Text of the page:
Trillium Book Awards Author Reading 2015

Launch! Descant 162: Masala

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Wednesday, October 16, 2013 - 7:00pm


No One Writes to the Colonel
460 College Street
Toronto, ON
M6G 4A3


Join the Descant Arts & Letters Foundation for the release of its Fall 2013 issue, Descant 162: Masala! Masala tells stories of the Indian diaspora, the scattering of peoples from an ancient civilization to contemporary times, through poetry, fiction, essays, memoirs and dance.

We are looking forward to readings by Montreal filmmaker Eisha Marjara, spoken word artist Sheniz Janmohamed and other contributors, including some surprise guests. We will be having delicious Indian food provided by Veda Healthy Indian takeout, and there will be a fundraising raffle at the end of the night including prizes from the National Ballet of Canada, Kinna Sohna Studios, the South Asian Visual Arts Centre and many, many more.

The theme of Masala breathes new life into stories of Indian peoples around the world. Wasela Hiyate’s “Gold” opens the issue, weaving a tale of a family tricked into boarding a ship to the new world, only to find themselves indentured labourers on a Guyanese sugar plantation. Sheniz Janmohamed’s poem “Peanuts” examines the passage from old to new, as everyday delights become haunting memories of past exclusions, while Madeline Coopsammy tells the tale of two girls visiting the dying days of a sugar empire in her poem “Brechin Castle to Shut Down.” These tales are brought alongside stories of how identity manifests itself in curious, cruel, and sometimes heartwarming ways, such as Howard Winn’s “Skin,” Evadne Macedo’s “Who Am I?” and Mona Zutshi Opubor’s “The True Story of a South Asian Miscegenator”.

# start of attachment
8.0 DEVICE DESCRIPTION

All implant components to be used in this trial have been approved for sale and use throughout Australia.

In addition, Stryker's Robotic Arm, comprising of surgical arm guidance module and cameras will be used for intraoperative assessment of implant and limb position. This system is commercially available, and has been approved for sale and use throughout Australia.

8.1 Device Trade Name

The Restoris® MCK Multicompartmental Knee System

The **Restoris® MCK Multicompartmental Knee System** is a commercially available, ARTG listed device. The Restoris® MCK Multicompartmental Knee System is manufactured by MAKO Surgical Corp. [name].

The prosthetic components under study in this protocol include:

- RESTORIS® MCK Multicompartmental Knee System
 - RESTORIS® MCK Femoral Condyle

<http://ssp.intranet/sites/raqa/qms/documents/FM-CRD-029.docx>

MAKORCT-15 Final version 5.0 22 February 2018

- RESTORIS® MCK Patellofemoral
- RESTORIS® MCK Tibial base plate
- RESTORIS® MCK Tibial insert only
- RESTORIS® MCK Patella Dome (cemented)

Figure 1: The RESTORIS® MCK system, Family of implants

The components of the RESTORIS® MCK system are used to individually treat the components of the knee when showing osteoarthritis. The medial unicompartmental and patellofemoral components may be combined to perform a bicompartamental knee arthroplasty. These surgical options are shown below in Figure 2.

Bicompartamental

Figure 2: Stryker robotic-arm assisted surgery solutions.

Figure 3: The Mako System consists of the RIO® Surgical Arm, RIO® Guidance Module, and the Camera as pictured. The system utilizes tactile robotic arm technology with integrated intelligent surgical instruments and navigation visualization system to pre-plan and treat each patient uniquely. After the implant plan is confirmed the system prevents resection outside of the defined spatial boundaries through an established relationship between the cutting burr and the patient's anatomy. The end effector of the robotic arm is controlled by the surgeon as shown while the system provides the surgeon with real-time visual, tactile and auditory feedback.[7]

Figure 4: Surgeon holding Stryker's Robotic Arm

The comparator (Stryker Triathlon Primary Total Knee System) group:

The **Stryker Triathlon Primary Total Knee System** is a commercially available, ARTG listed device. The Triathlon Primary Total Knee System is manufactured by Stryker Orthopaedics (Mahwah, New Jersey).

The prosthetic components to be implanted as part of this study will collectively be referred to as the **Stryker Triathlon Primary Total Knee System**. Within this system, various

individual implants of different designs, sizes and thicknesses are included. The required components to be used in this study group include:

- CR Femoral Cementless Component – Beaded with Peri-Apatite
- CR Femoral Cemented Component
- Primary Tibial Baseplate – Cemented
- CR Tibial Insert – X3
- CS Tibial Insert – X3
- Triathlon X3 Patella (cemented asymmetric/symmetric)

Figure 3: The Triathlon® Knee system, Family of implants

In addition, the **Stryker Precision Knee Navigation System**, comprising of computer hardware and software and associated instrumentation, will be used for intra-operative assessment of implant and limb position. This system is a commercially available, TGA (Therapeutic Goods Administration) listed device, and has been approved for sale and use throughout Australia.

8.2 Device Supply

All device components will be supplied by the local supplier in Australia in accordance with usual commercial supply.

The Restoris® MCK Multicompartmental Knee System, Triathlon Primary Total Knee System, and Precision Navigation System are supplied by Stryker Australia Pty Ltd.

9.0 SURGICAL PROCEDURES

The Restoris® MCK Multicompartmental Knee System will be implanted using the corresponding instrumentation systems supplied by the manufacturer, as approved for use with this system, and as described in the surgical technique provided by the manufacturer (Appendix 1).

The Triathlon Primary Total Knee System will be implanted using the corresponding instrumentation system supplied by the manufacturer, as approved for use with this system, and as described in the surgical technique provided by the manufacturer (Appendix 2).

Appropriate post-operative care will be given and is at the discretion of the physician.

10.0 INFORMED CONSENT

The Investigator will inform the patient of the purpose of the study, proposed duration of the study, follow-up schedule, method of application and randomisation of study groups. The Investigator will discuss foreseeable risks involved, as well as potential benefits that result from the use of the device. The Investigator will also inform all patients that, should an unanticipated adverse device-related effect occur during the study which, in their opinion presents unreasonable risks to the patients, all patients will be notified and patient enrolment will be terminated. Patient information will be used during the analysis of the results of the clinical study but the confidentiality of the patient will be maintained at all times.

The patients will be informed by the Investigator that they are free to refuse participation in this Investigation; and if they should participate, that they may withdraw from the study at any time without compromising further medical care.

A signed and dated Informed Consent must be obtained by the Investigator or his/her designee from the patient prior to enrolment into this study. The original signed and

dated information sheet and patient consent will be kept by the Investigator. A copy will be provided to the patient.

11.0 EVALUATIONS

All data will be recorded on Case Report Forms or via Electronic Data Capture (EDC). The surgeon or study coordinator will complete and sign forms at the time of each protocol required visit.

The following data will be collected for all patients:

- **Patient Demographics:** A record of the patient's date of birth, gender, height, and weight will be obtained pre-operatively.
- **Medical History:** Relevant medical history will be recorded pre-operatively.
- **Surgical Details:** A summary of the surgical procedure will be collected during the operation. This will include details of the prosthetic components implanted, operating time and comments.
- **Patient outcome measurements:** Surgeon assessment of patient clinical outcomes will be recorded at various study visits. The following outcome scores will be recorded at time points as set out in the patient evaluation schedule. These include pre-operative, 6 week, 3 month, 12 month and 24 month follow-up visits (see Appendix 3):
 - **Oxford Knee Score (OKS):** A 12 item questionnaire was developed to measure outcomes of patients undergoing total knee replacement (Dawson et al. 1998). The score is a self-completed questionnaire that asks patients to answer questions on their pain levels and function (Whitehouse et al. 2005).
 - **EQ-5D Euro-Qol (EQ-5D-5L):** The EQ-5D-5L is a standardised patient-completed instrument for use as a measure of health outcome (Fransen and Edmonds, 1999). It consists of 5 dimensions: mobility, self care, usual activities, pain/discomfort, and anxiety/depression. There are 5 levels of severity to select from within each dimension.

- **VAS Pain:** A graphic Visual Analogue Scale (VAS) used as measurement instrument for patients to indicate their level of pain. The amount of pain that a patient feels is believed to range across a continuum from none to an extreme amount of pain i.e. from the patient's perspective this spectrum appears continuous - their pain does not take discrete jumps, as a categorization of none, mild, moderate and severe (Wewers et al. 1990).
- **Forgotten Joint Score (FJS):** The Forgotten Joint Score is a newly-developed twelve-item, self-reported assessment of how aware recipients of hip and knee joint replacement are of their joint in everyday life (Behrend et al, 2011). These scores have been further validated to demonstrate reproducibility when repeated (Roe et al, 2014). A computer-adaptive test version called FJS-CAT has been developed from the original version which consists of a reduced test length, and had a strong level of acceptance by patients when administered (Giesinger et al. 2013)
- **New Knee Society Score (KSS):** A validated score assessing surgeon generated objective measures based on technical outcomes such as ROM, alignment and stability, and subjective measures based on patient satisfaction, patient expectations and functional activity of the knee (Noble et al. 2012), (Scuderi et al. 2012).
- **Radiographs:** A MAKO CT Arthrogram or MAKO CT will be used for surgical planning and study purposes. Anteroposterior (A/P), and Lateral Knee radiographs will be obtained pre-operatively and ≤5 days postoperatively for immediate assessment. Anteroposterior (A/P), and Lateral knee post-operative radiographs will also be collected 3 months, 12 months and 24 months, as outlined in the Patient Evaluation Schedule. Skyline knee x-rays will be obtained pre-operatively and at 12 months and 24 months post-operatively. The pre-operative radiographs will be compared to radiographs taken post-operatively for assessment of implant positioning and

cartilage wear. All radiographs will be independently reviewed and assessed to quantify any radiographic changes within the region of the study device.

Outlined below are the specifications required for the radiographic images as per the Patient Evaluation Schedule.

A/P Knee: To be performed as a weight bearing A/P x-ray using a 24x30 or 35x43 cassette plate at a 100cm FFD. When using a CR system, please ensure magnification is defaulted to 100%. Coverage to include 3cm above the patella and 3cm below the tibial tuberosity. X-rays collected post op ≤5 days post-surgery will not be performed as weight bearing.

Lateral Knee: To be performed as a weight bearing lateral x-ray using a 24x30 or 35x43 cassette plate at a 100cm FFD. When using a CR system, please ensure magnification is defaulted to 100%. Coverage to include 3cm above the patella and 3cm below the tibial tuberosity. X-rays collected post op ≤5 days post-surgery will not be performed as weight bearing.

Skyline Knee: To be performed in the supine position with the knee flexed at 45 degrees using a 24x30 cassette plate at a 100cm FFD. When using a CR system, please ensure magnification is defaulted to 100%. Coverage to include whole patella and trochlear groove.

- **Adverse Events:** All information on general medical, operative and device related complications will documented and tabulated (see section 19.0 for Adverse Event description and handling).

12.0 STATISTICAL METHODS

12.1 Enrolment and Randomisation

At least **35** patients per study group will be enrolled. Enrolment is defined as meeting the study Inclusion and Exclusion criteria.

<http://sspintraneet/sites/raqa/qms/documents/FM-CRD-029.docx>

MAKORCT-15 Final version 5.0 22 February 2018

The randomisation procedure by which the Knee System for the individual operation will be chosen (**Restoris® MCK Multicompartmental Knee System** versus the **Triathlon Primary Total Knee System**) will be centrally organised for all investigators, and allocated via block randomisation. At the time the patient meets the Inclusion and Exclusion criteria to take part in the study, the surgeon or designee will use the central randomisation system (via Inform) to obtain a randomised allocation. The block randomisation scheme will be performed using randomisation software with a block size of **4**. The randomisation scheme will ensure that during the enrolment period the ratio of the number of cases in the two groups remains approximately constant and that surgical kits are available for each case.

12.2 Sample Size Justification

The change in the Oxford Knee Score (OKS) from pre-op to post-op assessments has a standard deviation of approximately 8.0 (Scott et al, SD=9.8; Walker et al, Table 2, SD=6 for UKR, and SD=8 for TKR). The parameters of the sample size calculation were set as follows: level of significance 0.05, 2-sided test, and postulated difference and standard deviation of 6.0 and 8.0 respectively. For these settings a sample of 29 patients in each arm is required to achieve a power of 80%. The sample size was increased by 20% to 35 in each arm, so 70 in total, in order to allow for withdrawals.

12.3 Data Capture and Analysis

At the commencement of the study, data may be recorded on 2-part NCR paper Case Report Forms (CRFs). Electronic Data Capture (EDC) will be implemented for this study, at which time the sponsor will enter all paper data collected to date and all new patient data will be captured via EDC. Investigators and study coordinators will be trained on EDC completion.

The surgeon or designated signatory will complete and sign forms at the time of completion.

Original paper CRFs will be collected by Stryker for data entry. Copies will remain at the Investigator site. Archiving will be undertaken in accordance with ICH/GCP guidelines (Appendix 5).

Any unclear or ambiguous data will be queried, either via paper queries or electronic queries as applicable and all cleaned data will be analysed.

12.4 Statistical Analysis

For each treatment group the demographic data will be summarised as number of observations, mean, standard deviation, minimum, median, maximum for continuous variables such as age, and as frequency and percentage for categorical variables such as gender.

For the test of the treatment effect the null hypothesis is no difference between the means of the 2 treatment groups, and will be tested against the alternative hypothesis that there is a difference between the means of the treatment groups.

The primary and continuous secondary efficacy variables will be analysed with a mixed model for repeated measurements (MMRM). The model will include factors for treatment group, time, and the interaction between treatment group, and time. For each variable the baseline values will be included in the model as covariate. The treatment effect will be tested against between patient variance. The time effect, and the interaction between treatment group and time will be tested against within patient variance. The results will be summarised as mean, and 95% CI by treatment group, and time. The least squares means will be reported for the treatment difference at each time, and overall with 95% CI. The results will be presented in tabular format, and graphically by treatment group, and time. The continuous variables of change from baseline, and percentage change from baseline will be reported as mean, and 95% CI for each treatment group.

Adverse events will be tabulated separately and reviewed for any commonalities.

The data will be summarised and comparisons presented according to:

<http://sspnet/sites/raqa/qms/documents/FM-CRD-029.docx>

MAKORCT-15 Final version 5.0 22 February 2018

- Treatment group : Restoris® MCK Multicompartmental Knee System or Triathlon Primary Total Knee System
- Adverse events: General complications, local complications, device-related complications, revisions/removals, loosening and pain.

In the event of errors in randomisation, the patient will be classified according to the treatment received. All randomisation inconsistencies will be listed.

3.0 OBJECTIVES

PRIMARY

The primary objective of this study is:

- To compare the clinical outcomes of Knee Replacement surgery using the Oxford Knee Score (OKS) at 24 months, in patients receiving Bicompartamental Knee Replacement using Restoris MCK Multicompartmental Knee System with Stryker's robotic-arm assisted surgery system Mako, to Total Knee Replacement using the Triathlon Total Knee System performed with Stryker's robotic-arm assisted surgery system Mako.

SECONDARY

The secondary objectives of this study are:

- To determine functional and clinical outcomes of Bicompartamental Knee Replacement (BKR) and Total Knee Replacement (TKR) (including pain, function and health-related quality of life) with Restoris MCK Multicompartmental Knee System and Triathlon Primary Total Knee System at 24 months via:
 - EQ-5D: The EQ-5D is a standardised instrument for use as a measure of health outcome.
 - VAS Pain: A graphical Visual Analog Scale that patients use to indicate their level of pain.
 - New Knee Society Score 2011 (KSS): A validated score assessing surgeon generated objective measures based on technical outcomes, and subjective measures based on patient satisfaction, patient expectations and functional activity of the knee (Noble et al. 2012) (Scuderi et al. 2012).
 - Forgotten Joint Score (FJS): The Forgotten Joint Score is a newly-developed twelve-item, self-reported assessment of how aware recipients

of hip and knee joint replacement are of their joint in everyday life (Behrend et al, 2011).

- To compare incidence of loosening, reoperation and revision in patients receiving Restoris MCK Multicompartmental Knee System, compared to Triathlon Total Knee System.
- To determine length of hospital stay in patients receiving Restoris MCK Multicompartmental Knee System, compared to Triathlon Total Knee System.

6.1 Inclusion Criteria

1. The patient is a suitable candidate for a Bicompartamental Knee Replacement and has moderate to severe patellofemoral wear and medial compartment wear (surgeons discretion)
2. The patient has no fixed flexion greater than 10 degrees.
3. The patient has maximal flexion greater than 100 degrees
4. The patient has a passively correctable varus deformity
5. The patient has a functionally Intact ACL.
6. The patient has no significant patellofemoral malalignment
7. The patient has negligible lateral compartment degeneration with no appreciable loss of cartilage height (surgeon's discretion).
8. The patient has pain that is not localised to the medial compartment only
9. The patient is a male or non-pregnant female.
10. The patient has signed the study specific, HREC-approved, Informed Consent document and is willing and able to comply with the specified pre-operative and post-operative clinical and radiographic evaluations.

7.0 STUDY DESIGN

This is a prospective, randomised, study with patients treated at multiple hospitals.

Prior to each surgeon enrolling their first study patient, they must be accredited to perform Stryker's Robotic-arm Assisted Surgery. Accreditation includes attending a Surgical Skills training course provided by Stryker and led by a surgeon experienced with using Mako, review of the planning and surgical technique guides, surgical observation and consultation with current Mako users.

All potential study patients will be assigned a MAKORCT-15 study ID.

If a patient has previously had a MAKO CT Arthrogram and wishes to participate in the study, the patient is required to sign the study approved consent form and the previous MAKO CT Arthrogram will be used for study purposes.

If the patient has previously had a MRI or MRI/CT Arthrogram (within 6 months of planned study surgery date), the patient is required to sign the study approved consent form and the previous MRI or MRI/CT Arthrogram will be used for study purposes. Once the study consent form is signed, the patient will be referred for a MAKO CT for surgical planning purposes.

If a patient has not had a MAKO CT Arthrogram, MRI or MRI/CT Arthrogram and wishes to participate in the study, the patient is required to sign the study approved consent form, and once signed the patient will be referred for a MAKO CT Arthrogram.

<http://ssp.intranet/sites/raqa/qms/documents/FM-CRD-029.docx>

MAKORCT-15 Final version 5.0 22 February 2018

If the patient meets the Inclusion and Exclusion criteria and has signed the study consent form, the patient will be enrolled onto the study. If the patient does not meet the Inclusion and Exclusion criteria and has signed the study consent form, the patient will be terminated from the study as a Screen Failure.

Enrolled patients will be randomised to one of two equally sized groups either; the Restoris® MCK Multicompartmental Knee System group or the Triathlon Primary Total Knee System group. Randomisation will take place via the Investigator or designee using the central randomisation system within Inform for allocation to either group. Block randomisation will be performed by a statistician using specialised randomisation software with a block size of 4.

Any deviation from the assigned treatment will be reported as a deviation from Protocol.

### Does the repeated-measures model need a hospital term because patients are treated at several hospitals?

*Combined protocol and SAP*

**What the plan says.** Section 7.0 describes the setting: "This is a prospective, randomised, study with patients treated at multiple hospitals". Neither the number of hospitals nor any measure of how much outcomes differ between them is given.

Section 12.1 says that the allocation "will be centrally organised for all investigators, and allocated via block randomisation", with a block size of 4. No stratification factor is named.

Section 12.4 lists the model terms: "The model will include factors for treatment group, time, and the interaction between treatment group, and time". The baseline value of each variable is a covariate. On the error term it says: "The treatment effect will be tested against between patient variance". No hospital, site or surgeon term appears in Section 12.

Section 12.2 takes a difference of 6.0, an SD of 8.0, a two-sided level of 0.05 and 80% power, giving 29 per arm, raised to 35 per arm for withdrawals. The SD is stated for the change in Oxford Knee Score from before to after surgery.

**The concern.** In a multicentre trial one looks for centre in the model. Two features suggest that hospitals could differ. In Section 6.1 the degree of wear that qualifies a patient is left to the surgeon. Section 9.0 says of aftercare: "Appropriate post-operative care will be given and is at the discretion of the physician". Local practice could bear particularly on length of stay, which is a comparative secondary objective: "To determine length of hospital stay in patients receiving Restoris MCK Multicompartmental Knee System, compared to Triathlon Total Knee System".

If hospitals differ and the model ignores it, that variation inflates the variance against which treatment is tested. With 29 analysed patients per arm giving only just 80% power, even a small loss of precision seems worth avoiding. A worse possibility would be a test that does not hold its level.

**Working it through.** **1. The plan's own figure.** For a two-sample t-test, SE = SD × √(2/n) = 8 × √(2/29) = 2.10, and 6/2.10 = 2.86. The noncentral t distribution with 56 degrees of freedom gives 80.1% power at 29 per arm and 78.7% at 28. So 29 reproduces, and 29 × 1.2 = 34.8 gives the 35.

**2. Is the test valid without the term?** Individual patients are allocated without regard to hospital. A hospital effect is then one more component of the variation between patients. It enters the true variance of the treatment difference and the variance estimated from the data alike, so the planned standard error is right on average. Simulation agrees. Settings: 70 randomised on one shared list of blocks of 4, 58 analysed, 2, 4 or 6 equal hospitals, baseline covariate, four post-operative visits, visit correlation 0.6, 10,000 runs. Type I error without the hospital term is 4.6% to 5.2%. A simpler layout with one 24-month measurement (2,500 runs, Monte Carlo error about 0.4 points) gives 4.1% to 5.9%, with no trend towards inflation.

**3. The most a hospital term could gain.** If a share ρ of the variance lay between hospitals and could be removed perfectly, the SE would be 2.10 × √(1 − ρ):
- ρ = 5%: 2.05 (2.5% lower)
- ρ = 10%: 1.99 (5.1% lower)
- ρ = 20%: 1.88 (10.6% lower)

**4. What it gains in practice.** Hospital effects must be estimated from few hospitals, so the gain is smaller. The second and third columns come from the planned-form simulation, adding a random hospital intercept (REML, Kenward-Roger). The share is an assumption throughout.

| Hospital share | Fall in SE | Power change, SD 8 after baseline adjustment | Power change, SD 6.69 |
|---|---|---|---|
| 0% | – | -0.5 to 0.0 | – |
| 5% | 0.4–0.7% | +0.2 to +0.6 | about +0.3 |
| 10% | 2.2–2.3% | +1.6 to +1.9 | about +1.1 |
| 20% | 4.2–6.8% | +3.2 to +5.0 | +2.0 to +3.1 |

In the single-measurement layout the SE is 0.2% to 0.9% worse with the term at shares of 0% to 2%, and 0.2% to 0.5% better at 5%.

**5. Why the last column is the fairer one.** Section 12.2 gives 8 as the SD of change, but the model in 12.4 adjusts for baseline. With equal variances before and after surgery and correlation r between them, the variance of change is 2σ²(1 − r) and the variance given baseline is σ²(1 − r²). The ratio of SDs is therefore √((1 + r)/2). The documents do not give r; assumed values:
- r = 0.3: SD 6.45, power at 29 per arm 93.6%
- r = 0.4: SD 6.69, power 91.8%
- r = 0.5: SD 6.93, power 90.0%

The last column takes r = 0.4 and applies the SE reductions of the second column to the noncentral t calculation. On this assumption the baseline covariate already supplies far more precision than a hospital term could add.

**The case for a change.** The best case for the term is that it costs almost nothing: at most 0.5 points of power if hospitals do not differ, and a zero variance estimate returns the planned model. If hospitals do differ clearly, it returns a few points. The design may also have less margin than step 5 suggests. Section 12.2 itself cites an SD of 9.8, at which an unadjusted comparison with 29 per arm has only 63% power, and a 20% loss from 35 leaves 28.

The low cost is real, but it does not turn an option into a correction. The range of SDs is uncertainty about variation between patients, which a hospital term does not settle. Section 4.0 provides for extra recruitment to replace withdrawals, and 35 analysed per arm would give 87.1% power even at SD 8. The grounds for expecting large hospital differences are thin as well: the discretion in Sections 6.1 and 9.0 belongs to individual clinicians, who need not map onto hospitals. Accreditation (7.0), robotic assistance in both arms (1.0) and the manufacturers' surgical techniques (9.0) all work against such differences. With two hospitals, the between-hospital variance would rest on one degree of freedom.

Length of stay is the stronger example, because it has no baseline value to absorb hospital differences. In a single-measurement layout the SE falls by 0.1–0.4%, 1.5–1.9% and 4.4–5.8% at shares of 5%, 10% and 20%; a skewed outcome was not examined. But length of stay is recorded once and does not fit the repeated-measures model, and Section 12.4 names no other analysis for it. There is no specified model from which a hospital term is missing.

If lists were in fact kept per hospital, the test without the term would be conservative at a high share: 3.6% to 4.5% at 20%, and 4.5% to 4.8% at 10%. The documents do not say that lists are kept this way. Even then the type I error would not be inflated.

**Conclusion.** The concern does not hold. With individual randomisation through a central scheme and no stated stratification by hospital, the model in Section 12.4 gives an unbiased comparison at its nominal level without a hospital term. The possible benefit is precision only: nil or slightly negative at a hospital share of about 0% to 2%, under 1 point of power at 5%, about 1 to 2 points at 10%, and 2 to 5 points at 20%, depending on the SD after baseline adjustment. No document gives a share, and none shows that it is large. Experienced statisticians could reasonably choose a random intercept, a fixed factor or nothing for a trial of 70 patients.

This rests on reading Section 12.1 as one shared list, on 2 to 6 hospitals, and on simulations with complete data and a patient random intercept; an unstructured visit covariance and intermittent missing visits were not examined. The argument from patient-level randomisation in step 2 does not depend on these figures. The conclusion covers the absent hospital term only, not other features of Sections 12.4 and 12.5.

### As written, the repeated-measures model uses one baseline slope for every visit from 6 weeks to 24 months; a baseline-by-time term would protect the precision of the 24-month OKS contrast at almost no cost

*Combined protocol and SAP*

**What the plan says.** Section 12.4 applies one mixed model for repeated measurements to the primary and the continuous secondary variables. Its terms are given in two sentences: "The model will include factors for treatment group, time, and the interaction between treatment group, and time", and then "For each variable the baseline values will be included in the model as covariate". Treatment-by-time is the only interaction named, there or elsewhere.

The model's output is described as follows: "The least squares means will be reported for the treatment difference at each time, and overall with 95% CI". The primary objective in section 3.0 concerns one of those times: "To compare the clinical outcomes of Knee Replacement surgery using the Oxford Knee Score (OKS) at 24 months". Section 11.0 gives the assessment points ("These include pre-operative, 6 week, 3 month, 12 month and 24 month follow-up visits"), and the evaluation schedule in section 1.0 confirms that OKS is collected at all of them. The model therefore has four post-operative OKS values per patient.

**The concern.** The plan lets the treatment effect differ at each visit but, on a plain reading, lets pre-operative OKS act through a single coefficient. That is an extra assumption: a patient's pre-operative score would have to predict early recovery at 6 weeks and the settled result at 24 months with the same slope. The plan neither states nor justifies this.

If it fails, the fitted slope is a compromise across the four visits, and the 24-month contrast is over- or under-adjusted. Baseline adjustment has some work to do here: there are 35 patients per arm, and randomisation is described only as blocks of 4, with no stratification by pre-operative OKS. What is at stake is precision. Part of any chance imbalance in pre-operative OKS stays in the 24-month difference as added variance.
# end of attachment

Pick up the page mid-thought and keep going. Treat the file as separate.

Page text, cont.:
The stories of Masala, whether they take place “here” or “there”, “now” or “then”, bring together what storytelling is truly about, as we see when Alberto Manguel visits a decidedly non-Indian literary giant in his essay on Dutch writer Cees Nooteboom, who celebrates following “the threads that intertwine where we live with what we do, and what we do with what we are.”

Masala is sure to delight and entertain, give pause for reflection on what we really mean by the word “home,” and hopefully provide a glance into fragments of the power of this ancient civilization, displaced and reimagined countless times through its history, now standing to claim its own heritage.

For further information, please contact:

Vera DeWaard, Managing Editor, Descant:
Melina Giannelia, Production Editor, D162:


No One Writes to the Colonel
460 College Street
Toronto, ON M6G 4A3 43° 39' 22.8744" N, 79° 24' 29.934" W

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